This microscopic but lively Greek bakery in Astoria is famous for its its tiny doughnuts made to order, but slip into the premises under the N tracks and discover a world of pastries that you may never have known existed. One of the best is this koulouri, a sesame-seeded precursor to the bagel. These are especially good spread with cream cheese.

A round ring of baked dough with a big hole dusted with sesame seeds.
A koulouri makes a perfect subway snack.
Robert Sietsema/Eater NY

6. Brooklyn Bagel & Coffee Company

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35-05 Broadway
Astoria, NY 11106
(718) 204-0141
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Despite its name, Brooklyn Bagel doesn’t have Kings County locations — instead there are five spread across Queens and Manhattan. The Astoria outpost is super popular, frequently boasting long lines for their gigantic, airy bagels. They also serve a mini version, a robust selection of cream cheeses, and offer rotating fringe specials like toasted almond cream cheese, and gingerbread, seven grain, and sundried tomato bagels.

A pair of bagels held in two hands with thumbs sticking through the holes.
Seven-grain and sundried bagels at Brooklyn Bagel.
Robert Sietsema/Eater NY

7. Tal Bagels

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977 1st Ave
New York, NY 10022

Lox, nova, and smoked salmon aren’t the same thing — and Tal Bagels is the place to find out why, with a comprehensive menu that boasts all three. With multiple locations across Manhattan and too many cream cheese options to count, Tal Bagels has earned itself a reputation as one of New York’s favorite bagelries with hot bagels and fast service.

A facade in semi with a bright red neon sign.
The upper First Avenue location of Tal Bagels.
Tal Bagels

8. Ess-a-Bagel

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831 3rd Ave
New York, NY 10022
(212) 980-1010
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The classic New York bagel shop, which first opened in 1976 near Stuyvesant Town, has moved its original location and added a Penn Station outpost — both of which still sling big, chewy-crusted bagels. It takes a while to pick up an order for sandwiches or a bagel with lox, but people looking to just order bagels and cream cheese can sneak to the back of the shop, where the line is shorter.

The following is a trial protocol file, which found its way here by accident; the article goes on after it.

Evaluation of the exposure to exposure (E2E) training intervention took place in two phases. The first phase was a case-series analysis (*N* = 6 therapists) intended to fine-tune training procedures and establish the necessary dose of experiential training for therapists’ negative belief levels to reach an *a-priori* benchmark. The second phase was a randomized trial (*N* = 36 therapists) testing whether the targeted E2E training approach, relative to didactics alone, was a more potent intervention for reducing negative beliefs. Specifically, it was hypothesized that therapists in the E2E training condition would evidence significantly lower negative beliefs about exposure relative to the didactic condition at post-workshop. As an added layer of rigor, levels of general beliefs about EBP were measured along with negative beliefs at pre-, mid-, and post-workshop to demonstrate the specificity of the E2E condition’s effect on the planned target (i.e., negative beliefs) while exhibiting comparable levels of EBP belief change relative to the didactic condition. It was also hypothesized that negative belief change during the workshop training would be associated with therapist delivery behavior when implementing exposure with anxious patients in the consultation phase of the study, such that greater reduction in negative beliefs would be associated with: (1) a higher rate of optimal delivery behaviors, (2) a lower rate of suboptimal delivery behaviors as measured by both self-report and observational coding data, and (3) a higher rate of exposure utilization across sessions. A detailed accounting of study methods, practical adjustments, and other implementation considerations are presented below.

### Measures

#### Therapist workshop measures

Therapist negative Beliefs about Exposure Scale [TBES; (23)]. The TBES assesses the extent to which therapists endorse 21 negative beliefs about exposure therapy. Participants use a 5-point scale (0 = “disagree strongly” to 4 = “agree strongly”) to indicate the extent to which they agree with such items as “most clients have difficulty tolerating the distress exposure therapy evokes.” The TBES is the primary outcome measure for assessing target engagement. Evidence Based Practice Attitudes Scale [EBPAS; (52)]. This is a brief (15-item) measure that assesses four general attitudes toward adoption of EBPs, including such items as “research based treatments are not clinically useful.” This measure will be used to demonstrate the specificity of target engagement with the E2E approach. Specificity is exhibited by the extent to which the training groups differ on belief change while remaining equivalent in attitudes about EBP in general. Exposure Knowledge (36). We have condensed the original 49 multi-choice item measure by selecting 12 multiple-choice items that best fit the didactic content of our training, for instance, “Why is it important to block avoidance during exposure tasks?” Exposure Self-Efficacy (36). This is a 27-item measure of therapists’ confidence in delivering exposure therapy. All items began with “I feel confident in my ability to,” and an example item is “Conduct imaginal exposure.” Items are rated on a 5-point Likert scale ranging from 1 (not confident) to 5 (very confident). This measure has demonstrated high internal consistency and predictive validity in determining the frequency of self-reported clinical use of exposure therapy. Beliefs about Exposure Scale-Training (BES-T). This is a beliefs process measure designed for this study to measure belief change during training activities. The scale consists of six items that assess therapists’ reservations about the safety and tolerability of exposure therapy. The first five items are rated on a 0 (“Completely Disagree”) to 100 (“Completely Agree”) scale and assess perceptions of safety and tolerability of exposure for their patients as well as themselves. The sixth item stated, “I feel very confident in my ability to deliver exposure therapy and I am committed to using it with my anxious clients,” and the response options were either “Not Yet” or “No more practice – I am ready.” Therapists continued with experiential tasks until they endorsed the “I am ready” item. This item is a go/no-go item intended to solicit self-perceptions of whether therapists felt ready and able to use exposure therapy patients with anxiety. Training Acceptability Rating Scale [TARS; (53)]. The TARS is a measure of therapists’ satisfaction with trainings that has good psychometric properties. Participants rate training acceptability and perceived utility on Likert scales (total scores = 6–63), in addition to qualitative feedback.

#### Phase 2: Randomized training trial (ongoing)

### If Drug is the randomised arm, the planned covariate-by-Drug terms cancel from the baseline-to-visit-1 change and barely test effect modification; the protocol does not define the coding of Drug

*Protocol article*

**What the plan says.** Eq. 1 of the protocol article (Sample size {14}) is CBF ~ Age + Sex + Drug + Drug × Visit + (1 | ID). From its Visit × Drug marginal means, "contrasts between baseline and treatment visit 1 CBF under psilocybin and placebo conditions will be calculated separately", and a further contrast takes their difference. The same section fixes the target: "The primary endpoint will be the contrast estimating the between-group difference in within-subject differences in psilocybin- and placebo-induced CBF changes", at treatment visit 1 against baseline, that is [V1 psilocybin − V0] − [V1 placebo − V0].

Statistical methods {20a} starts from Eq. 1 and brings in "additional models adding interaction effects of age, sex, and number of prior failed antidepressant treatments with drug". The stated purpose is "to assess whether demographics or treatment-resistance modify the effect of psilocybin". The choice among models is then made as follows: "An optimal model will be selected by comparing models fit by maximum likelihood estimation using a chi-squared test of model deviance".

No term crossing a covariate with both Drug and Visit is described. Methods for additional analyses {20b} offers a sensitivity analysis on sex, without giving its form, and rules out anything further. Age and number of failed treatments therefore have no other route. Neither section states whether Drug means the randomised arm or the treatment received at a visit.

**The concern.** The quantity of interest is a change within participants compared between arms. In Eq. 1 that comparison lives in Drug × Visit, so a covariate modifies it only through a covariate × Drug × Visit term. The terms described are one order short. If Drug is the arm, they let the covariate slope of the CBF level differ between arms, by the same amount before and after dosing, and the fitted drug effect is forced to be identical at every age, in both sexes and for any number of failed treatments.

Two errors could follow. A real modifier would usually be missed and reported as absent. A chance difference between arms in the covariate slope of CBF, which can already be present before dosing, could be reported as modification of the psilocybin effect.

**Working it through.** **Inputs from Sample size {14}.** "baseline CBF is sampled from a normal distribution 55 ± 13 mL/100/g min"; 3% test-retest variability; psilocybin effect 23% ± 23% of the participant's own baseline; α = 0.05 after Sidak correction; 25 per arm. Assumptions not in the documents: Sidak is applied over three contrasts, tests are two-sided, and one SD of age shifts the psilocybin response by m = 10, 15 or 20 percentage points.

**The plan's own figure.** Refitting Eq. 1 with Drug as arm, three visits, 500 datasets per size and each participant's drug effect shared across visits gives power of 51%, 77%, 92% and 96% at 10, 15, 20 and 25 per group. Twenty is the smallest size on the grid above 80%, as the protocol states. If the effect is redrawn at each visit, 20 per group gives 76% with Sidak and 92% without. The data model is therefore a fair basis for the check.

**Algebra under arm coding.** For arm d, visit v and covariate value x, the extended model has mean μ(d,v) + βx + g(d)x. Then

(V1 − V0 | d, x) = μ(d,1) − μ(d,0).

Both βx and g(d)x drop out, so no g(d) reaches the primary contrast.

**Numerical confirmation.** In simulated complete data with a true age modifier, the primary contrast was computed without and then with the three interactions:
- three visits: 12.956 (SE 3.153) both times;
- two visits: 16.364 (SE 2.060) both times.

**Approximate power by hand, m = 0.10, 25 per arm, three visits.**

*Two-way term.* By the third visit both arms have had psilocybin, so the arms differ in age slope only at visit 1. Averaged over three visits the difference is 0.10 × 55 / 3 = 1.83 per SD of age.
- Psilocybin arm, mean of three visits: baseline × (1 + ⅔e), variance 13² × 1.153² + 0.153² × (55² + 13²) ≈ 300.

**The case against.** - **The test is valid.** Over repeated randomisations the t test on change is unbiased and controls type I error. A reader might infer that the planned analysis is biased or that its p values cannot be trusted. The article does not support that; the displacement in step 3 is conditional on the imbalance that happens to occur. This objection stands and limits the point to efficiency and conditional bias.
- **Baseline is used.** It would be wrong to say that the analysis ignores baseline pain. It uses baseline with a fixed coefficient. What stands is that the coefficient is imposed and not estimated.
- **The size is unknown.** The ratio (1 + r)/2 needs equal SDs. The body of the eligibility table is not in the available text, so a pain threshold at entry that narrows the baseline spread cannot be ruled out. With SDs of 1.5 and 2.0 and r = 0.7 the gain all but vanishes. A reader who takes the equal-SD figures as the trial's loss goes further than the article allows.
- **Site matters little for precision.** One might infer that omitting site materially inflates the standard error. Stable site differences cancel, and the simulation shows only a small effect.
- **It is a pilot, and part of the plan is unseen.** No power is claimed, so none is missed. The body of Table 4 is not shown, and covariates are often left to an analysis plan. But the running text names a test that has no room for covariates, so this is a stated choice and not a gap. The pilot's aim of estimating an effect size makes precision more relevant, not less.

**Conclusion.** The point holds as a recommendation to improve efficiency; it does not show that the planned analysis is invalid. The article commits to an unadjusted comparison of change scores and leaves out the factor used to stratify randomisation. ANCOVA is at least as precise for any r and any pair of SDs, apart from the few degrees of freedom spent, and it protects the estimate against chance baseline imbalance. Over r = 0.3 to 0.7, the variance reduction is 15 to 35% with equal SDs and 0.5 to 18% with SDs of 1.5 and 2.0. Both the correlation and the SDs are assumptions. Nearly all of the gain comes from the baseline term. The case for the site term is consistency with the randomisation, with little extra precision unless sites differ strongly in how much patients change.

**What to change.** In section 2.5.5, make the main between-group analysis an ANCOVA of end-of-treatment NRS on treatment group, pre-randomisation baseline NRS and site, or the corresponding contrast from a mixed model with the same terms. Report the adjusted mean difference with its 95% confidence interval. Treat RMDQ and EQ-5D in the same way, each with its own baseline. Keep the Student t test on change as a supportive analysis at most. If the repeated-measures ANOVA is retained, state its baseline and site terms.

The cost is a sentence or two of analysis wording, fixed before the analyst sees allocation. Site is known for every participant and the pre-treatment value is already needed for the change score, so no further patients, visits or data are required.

An assortment of well browned bagels in a tray that cuts diagonally across the frame.
An assortment of Ess-a-Bagels.
Robert Sietsema/Eater NY

9. Murray's Bagels

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500 6th Ave
New York, NY 10011
(212) 462-2830
Visit Website

Open since 1996, Murray’s was born out of a desire for a superior neighborhood bagelry in Greenwich Village. The result is large but light bagels with a crackly crust and modest interior chew. Beyond standard cream cheese, cured fish, and egg fillings, Murray’s co-specialty is substantial meat and poultry sandwiches bigger than usual, made from salami, hot corned beef, chicken cutlets, and just about any deli meat or fish salad one can think of.

A split bagel filled with glistening pink corned beef.
Murray’s epic hot corned beef on an untoasted garlic bagel.
Robert Sietsema/Eater NY

10. Hudson Bagels

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82 Christopher St
New York, NY 10014
(212) 206-0720

Sometimes you don’t want a flashy bagelry, with a choice of sizes, and a bewildering array of bagel flavors (some of which ought not to exist), and psychedelic cream cheeses. The bagels here are solid, fresh from the oven, of modest size, and perfect in every way for the person who truly loves bagels.

Cinnamon raisin bagel with vegetable cream cheese and potato chips on the outside.
Cinnamon raisin bagel with vegetable cream cheese, and chips on the side, a lunch special.
Robert Sietsema/Eater NY

11. Bagel Bob's

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51 University Pl
New York, NY 10003
(212) 533-2627
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For a little bagel shop, this two-decade-old Greenwich Village spot just north of NYU tries very hard. In addition to 14 varieties of bagels, and a smaller selection of mini bagels and flat bagels, it offers unusual cream cheese flavors such as Nutella, peanut butter, and jalapeno, as well as a diversified collection of fish salads for bagel sandwiches. The pumpernickel bagel with olive cream cheese is particularly recommended.